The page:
​Typical one-year-olds don't like being around strangers, have favorite people and objects and cry when a parent leaves. Children of this age can shake their head to say "no" and wave goodbye. When making sounds, the pitch of their voice goes up and down. They may try to repeat what someone says. They can put things in a container and take them out of it. They know the use of simple things. For example, they know that is toothbrush is for brushing teeth and a cup is for drinking.

​18 Months to Two Years

​At 18 months, many children point to things that interest them, and they point when they want someone else to look at something. During play, children like to hand their playthings to others. They may have temper tantrums. They scribble. They can follow simple commands such as 'come here" or "stop" without the adult having to use hand gestures. They can walk up and down steps, drink from a cup and eat with a spoon.

​At two years of age, children begin to show independence, including negative behavior such as doing what an adult has asked them not to do. Also, they mimic adults and older children. With practice, when a picture or item is named, they can point it out.

​At two, children speak in short sentences of two to four words. If they hear adults speaking, they may try to repeat some of the words. They can stack four or more blocks atop each other. They can kick and throw a ball. They can run. They climb onto and off furniture.

​Three Years to Five Years

​At three years of age, children are becoming more emotionally complex as proven by the fact that they perform kind acts for their friends and are concerned about them when they cry. If they are separated from their parents, they won't cry. They know whether they are a boy or a girl and accept their gender. If they don't accept it or are confused by it, this is possibly a sign that they are having problems with their sexual identity.

​They can dress and undress themselves. When they speak, people outside their inner circle can understand what they say. They can turn the pages of a book, work puzzles that have three or four pieces, turn a door handle and screw and unscrew jar lids. They can ride a tricycle and have no trouble climbing stairs.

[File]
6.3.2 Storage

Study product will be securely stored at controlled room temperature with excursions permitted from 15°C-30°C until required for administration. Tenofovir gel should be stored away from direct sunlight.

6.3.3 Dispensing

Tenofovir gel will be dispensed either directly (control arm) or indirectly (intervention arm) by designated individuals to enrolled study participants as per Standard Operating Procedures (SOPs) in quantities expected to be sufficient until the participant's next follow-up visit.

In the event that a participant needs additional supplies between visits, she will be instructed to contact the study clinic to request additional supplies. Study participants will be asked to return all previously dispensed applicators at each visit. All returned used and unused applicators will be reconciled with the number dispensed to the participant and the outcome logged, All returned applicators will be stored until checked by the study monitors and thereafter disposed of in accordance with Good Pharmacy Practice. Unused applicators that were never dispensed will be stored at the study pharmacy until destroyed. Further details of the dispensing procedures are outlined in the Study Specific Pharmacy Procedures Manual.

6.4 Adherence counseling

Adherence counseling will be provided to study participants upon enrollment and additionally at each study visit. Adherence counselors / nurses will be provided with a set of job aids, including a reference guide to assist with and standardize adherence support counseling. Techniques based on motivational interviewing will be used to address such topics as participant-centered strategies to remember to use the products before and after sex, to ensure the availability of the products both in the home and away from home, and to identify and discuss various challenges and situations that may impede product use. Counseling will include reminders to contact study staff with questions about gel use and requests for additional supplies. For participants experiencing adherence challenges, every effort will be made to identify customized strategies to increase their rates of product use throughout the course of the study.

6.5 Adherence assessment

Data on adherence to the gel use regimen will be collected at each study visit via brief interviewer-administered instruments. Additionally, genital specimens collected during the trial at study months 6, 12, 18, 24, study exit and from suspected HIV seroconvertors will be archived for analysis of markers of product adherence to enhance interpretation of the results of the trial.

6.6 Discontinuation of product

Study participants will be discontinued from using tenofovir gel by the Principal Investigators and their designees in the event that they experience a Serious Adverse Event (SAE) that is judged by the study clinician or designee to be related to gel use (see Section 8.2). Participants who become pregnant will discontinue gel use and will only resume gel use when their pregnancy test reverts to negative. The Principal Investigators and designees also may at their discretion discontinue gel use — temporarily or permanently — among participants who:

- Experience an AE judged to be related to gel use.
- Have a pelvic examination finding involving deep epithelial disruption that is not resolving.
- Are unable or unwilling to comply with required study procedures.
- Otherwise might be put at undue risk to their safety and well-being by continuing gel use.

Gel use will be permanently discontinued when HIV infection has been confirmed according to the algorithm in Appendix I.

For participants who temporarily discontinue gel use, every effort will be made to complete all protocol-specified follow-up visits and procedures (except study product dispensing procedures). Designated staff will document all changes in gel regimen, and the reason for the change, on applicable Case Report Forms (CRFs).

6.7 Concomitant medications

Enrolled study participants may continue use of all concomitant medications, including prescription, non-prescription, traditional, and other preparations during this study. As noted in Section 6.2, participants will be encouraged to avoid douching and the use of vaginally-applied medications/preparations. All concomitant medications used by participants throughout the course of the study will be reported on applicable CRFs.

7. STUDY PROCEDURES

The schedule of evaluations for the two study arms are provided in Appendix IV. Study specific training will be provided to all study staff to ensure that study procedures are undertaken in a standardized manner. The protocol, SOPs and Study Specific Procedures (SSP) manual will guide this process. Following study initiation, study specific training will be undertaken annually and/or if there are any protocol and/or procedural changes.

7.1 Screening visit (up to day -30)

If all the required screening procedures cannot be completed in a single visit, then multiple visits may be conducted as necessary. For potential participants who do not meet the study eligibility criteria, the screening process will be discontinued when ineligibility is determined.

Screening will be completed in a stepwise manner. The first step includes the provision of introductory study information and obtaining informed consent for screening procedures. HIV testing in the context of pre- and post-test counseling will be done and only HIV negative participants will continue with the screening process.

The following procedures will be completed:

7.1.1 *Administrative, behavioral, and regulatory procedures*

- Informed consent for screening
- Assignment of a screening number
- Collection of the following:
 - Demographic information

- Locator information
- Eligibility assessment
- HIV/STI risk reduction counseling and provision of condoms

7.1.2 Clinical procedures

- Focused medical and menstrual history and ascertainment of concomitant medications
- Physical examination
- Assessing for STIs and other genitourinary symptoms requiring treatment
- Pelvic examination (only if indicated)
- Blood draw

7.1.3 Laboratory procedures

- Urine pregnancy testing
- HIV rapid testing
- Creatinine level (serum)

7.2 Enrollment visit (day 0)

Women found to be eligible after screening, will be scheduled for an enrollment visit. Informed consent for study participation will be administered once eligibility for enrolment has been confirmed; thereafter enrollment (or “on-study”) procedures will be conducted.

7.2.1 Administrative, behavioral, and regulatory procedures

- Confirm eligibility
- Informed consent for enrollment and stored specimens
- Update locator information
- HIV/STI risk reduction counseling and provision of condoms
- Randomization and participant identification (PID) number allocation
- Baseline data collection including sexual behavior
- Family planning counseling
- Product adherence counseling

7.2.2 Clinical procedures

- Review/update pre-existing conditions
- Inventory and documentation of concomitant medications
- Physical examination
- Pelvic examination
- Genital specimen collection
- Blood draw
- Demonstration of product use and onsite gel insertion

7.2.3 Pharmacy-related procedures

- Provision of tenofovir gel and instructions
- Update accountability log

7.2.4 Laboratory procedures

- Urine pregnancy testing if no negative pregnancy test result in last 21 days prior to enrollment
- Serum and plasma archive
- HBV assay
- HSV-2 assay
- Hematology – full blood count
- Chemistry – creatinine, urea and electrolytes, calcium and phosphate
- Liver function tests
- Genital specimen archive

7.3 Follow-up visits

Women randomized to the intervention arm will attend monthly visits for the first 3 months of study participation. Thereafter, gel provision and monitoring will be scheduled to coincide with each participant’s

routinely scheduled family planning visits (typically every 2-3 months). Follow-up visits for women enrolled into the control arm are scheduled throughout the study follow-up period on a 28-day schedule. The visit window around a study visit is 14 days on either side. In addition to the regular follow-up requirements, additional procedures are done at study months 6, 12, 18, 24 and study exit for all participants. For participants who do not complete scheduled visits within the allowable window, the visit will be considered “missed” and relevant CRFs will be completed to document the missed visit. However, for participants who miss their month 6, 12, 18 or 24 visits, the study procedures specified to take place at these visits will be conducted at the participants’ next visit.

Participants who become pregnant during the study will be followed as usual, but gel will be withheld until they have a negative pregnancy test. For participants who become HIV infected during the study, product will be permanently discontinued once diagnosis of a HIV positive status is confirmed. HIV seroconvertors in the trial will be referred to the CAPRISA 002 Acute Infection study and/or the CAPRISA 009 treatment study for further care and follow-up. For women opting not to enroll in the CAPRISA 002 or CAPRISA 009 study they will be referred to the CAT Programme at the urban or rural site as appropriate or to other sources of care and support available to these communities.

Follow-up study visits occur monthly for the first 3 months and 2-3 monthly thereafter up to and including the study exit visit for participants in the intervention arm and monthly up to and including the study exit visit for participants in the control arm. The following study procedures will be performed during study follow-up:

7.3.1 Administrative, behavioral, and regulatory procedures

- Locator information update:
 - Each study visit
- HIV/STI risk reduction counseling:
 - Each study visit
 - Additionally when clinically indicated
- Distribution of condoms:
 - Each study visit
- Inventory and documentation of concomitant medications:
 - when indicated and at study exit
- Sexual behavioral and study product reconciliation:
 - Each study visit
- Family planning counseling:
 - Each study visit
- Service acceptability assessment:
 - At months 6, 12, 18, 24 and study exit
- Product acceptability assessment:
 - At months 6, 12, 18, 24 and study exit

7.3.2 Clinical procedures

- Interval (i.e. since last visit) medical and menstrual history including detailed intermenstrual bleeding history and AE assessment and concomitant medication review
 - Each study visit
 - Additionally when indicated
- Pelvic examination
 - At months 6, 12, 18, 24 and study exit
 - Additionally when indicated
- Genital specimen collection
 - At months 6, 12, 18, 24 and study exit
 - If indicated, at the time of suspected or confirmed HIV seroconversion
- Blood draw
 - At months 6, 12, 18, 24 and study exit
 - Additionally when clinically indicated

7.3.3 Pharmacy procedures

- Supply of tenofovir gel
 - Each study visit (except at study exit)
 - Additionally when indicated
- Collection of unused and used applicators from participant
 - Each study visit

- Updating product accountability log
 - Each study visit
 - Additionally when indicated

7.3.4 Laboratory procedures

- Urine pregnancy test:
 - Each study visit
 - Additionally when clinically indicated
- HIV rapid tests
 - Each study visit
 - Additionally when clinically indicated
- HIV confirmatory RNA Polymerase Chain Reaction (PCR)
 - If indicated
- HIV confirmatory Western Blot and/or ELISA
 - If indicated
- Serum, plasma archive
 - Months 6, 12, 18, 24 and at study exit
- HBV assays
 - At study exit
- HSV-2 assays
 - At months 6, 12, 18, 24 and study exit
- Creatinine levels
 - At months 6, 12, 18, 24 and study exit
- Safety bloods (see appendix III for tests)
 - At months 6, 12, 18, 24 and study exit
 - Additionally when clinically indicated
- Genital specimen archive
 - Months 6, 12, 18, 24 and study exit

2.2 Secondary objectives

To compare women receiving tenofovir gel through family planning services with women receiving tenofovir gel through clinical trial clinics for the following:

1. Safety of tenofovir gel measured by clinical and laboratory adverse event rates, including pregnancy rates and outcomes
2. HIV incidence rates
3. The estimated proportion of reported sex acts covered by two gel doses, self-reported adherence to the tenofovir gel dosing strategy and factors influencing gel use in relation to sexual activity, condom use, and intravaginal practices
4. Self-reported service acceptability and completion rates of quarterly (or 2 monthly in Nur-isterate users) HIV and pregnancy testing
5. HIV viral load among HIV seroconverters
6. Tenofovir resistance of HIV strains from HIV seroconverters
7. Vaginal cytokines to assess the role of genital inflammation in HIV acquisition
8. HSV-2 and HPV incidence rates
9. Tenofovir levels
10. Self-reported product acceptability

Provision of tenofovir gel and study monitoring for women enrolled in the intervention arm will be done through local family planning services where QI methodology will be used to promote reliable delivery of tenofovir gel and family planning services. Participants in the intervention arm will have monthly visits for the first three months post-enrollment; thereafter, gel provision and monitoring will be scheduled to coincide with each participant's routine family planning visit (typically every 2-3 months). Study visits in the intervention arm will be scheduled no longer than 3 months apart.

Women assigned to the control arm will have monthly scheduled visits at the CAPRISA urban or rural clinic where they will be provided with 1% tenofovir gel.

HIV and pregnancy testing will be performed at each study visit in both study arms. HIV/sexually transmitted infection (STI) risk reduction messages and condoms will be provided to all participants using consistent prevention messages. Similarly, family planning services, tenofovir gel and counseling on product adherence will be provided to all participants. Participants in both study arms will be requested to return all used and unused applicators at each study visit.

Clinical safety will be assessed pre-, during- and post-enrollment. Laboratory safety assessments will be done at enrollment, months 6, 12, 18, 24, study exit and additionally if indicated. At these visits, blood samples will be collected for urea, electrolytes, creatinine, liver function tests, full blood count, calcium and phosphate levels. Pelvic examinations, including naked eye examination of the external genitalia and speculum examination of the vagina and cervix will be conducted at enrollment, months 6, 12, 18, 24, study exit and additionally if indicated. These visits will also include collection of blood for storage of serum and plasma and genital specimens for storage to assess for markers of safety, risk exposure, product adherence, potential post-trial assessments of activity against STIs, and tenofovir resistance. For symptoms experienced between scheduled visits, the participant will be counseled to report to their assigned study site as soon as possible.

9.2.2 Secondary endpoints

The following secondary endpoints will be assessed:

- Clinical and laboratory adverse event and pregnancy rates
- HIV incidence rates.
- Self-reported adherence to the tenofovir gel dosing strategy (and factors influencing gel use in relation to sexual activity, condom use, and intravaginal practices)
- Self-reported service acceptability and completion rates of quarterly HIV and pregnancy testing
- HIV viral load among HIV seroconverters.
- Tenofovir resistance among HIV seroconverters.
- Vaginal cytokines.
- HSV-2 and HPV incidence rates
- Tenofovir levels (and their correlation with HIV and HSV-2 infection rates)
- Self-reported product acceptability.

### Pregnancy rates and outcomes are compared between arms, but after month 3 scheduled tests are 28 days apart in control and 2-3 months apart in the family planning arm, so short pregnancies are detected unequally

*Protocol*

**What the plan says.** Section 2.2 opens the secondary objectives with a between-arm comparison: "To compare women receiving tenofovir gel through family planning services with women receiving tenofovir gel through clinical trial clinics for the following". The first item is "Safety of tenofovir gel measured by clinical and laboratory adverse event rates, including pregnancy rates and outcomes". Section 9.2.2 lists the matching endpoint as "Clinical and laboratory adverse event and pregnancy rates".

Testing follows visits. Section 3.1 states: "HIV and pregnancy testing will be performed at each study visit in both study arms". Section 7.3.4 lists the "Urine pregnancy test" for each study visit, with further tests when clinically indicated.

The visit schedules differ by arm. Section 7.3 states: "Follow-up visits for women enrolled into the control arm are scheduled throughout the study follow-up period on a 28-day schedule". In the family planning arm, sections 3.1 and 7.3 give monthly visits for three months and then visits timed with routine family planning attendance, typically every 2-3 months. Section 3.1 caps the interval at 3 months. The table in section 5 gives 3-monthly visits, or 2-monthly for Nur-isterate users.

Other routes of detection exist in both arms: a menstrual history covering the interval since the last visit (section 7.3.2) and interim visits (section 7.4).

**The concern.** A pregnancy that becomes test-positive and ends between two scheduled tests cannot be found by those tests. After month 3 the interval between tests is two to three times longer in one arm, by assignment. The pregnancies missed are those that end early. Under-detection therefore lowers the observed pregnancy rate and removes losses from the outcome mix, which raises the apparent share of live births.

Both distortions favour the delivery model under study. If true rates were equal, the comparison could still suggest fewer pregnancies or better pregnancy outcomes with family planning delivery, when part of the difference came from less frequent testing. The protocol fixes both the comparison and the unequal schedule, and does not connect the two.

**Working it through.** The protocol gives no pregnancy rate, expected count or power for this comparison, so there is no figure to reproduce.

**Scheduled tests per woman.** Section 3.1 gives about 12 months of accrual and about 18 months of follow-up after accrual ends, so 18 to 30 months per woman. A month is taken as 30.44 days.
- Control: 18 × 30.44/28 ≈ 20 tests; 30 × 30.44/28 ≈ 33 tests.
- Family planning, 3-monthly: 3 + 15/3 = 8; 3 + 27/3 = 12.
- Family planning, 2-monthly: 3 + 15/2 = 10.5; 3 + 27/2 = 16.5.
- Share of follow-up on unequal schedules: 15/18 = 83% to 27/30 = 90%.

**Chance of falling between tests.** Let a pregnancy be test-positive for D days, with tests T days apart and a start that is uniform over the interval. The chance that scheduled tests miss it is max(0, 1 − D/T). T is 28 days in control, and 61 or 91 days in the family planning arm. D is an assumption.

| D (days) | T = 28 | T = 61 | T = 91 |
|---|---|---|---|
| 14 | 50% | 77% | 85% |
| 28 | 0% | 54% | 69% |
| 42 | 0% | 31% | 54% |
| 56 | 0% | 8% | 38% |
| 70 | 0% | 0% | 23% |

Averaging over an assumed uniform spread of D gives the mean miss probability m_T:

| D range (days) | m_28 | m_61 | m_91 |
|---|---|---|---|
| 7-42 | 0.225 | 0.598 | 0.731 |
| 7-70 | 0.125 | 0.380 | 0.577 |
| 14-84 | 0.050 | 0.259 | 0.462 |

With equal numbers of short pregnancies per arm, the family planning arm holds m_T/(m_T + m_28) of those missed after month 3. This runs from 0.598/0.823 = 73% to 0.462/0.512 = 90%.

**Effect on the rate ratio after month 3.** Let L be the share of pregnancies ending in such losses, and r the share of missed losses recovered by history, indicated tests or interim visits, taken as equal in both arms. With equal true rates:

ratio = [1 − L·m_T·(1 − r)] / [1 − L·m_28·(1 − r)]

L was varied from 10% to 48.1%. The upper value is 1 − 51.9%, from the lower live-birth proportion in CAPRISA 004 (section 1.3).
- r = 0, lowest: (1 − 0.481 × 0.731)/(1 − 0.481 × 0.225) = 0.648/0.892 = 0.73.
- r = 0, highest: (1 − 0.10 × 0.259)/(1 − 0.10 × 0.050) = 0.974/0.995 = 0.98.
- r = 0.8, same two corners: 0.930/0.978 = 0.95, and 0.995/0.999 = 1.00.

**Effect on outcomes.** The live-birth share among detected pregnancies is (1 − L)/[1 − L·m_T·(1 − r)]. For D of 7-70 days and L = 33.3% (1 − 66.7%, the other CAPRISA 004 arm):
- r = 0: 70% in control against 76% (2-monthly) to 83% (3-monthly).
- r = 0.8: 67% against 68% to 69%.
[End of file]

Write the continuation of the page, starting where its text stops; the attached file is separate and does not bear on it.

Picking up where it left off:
​At the age of four, most children like playing make-believe games. They also like to play with other children. They use identifying words such as "Mom" and "Dad." They use "he" and "she." They can say their first and last name. Children at this age are beginning to learn the names of colors and numbers. They can use scissors, and they can draw a picture of a person, even though it has little detail. They can hop and stand on one foot briefly. Sometimes they can catch a ball when someone bounces it to them.

​By the age of five, many children enjoy singing, dancing and acting. They also want to make and keep friends and know the difference between what's real and what's pretend. They can say their name and address. They can explain simple things using complete sentences. They can count 10 or more objects, and they can draw a picture of a person with fairly good details. They swing and climb.

​What To Do If You Think a Child Is Not Developing Normally

​Parents and caregivers who are concerned about how a child speaks, thinks, moves, learns or plays should see a pediatrician. If the pediatrician thinks further examination is warranted, she will refer the child to a specialist in children's development. Families that have little money for healthcare should also contact local and state agencies that work with young children and ask them what services are available to them.

​It's important to notice how a child is developing because the earlier any developmental delay is discovered and treated, the better it is for the future of the child.

Nancy D. Richardson